MIPmaximum-intensity projection

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Figure 1. Overview schematic of the loading tube that contains the radiofrequency (RF) coil, hexbase adaptors and flat-base insert and that mounts to the table using a pin and groove-locating system. The animal cradle is shown positioned within the RF coil for imaging. The loading apparatus is centred in the magnet axially by the loading tube support ring and longitudinally by the depth stop pins and grooves formed on the magnet table and loading tube base, respectively. Figure 1 insert: the loading apparatus in position for imaging.
Figure 1. Overview schematic of the loading tube that contains the radiofrequency (RF) coil, hexbase adaptors and flat-base insert and that mounts to the table using a pin and groove-locating system. The animal cradle is shown positioned within the RF coil for imaging. The loading apparatus is centred in the magnet axially by the loading tube support ring and longitudinally by the depth stop pins and grooves formed on the magnet table and loading tube base, respectively. Figure 1 insert: the loading apparatus in position for imaging.
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Figure 2. Schematic of the contents of the loading tube with the animal cradle located in the loading position and, Figure 2 insert, in the imaging position.
Figure 2. Schematic of the contents of the loading tube with the animal cradle located in the loading position and, Figure 2 insert, in the imaging position.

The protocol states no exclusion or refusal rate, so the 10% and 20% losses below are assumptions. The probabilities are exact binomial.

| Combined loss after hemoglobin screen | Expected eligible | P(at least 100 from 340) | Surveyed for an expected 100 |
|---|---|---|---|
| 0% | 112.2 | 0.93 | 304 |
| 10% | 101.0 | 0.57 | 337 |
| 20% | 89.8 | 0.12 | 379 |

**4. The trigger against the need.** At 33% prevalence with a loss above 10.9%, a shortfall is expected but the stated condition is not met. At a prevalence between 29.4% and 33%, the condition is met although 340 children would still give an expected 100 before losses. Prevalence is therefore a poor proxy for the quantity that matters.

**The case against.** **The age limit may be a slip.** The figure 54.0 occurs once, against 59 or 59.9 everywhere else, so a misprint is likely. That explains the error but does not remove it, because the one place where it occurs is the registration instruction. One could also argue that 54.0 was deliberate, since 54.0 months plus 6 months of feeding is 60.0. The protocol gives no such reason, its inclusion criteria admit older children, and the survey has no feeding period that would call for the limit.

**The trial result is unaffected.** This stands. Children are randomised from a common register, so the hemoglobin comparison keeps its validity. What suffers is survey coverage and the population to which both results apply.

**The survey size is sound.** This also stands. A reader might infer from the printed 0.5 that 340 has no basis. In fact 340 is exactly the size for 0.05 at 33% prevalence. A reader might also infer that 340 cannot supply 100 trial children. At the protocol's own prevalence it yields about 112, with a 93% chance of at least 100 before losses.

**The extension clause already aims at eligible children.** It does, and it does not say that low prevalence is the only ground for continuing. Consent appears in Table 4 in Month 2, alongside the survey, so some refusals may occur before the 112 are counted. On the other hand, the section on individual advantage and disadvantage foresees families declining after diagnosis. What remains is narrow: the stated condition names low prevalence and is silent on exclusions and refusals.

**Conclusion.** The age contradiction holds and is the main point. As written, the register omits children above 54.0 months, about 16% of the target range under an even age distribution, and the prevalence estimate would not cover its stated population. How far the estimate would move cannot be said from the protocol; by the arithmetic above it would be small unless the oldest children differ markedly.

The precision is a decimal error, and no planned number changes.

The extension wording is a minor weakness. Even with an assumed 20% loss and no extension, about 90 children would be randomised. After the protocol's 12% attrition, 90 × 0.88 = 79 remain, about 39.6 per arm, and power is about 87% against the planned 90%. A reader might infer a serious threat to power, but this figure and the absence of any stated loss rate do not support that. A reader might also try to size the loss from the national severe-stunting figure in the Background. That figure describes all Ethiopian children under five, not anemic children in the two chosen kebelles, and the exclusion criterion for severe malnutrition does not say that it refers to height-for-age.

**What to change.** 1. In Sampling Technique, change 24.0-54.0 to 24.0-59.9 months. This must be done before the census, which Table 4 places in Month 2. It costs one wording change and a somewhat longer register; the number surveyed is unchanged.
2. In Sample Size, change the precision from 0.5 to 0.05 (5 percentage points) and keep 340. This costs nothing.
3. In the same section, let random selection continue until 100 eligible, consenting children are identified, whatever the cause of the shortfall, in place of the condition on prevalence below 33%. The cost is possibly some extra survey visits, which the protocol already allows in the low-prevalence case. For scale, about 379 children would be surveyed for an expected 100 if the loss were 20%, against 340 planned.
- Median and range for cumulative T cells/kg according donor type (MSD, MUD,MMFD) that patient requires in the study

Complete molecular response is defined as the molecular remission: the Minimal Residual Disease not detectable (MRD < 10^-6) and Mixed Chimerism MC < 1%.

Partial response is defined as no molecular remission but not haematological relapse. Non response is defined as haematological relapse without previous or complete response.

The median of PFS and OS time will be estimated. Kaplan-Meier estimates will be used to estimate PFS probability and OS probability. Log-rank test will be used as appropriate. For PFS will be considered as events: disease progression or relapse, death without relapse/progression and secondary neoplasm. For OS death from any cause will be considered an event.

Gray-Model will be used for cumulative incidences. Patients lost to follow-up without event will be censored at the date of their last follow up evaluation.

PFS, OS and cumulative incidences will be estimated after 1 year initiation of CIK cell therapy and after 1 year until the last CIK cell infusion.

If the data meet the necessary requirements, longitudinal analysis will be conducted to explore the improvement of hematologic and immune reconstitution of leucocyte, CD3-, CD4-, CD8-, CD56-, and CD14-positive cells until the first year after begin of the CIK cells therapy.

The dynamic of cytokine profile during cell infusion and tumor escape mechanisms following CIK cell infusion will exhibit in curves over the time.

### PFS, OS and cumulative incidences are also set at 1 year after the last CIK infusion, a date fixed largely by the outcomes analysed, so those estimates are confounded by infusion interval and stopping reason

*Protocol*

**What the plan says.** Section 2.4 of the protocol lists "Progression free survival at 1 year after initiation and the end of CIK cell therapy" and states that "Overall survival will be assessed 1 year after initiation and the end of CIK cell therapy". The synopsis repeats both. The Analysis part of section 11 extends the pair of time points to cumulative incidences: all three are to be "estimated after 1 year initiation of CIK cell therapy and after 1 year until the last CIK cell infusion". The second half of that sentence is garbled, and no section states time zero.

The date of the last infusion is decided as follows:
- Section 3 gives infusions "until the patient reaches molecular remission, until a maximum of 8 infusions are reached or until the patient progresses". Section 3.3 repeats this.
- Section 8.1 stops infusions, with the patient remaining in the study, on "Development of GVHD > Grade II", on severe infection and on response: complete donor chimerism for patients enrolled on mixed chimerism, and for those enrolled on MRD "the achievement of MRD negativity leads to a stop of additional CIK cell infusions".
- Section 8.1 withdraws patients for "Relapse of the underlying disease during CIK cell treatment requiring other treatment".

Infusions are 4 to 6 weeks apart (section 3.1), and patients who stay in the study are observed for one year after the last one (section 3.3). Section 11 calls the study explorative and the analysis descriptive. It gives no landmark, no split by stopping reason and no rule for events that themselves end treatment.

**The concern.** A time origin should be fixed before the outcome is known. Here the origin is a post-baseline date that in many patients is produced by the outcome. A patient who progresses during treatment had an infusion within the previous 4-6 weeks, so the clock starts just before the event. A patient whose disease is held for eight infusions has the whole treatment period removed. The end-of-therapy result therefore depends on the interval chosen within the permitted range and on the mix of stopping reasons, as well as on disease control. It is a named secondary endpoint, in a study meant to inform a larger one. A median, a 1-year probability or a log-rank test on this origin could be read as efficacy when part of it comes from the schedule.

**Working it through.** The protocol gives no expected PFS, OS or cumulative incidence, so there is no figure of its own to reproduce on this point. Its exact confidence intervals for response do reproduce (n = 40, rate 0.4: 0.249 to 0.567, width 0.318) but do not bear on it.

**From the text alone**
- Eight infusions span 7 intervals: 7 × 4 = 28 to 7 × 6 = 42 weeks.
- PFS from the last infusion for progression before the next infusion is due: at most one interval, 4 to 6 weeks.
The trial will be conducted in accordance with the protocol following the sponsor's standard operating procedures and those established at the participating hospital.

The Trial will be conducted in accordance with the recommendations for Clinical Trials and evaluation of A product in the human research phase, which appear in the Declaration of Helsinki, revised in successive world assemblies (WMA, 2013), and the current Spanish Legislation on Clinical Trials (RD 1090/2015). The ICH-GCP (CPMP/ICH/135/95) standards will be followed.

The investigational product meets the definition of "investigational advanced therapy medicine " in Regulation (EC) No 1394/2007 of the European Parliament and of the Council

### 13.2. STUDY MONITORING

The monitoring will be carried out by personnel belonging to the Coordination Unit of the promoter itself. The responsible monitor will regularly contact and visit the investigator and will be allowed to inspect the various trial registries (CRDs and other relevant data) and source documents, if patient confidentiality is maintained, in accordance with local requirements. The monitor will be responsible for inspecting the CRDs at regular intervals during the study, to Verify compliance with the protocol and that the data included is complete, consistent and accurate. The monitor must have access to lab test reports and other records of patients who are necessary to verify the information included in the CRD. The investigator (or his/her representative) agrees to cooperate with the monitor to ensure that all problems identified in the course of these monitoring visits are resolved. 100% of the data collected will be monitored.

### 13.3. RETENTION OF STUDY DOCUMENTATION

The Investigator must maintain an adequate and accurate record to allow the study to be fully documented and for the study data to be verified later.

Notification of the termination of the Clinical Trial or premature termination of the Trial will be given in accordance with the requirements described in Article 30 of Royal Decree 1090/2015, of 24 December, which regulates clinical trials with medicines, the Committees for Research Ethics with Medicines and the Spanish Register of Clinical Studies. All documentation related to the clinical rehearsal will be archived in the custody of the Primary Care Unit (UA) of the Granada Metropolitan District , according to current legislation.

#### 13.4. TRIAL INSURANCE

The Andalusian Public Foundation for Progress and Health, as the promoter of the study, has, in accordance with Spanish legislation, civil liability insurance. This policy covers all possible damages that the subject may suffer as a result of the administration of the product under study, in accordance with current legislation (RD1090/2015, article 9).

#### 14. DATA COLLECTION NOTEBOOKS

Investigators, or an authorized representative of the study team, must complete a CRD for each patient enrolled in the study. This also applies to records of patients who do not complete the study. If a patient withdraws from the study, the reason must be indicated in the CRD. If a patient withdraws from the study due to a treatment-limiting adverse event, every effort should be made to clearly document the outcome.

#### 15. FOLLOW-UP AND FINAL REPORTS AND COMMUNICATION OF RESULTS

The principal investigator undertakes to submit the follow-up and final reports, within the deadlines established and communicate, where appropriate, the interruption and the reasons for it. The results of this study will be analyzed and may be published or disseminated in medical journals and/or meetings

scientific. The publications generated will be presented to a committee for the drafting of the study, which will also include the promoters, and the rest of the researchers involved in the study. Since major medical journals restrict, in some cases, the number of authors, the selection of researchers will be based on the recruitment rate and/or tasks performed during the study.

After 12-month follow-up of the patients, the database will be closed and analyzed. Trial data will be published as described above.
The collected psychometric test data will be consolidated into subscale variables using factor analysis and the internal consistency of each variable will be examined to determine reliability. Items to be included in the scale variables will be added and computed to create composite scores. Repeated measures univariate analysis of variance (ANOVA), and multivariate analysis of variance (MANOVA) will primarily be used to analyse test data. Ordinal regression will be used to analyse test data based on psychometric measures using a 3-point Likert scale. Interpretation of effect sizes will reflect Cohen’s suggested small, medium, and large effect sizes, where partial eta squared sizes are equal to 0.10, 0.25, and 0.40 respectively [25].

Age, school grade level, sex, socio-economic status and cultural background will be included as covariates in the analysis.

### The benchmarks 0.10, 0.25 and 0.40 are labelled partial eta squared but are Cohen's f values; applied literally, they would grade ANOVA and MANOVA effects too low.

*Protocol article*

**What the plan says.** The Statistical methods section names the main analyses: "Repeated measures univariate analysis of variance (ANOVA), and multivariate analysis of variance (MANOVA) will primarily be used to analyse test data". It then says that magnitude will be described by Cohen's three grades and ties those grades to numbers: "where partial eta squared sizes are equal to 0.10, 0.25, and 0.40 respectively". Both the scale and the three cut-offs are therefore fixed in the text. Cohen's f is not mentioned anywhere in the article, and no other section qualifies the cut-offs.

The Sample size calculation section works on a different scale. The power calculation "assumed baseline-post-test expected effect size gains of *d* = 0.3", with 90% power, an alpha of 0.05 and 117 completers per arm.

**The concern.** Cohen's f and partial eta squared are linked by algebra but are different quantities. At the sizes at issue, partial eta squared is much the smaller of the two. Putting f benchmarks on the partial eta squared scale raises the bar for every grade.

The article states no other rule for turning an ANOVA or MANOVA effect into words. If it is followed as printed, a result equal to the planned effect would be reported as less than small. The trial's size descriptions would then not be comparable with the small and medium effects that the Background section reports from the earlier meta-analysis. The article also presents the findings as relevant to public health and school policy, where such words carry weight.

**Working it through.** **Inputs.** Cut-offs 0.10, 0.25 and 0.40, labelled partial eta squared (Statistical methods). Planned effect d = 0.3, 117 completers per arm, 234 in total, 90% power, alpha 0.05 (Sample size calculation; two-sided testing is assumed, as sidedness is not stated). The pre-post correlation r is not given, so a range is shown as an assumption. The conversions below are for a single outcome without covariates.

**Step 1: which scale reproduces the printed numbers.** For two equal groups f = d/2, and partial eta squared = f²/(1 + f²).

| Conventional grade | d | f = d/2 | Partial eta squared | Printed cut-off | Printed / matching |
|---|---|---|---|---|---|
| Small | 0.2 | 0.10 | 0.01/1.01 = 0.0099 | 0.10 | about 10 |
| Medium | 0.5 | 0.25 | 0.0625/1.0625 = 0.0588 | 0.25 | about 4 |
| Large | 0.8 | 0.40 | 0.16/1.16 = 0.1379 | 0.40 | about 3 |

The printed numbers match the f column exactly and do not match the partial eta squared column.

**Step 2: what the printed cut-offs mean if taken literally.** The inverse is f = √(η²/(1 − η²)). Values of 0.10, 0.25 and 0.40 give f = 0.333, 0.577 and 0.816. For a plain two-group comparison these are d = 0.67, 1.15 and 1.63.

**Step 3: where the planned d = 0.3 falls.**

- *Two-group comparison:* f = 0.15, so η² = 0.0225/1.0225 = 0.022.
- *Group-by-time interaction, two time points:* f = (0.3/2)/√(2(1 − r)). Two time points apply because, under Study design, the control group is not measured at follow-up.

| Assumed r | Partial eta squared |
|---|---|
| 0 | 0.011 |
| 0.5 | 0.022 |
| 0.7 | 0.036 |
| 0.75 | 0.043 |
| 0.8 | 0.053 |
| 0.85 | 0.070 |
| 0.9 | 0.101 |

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Figure 3. Schematic views of the cradle coupling unit on the positron emission tomography/single-photon emission computed tomography/computed tomography (PET/SPECT/CT) scanner. (A) The purple block represents the gantry that performs the 3-axis sample translations that are used to create the spatially resolved projections. (B) The manually operated cradle–gantry locking ring (yellow) is rotated to stretch an expansion ring over which the plinth adaptor (green) is mounted. (C) The animal cradle is positioned within the rectangular groove of the plinth adaptor and fixed in position using vertically oriented screws that attach to the plinth adaptor.
Figure 3. Schematic views of the cradle coupling unit on the positron emission tomography/single-photon emission computed tomography/computed tomography (PET/SPECT/CT) scanner. (A) The purple block represents the gantry that performs the 3-axis sample translations that are used to create the spatially resolved projections. (B) The manually operated cradle–gantry locking ring (yellow) is rotated to stretch an expansion ring over which the plinth adaptor (green) is mounted. (C) The animal cradle is positioned within the rectangular groove of the plinth adaptor and fixed in position using vertically oriented screws that attach to the plinth adaptor.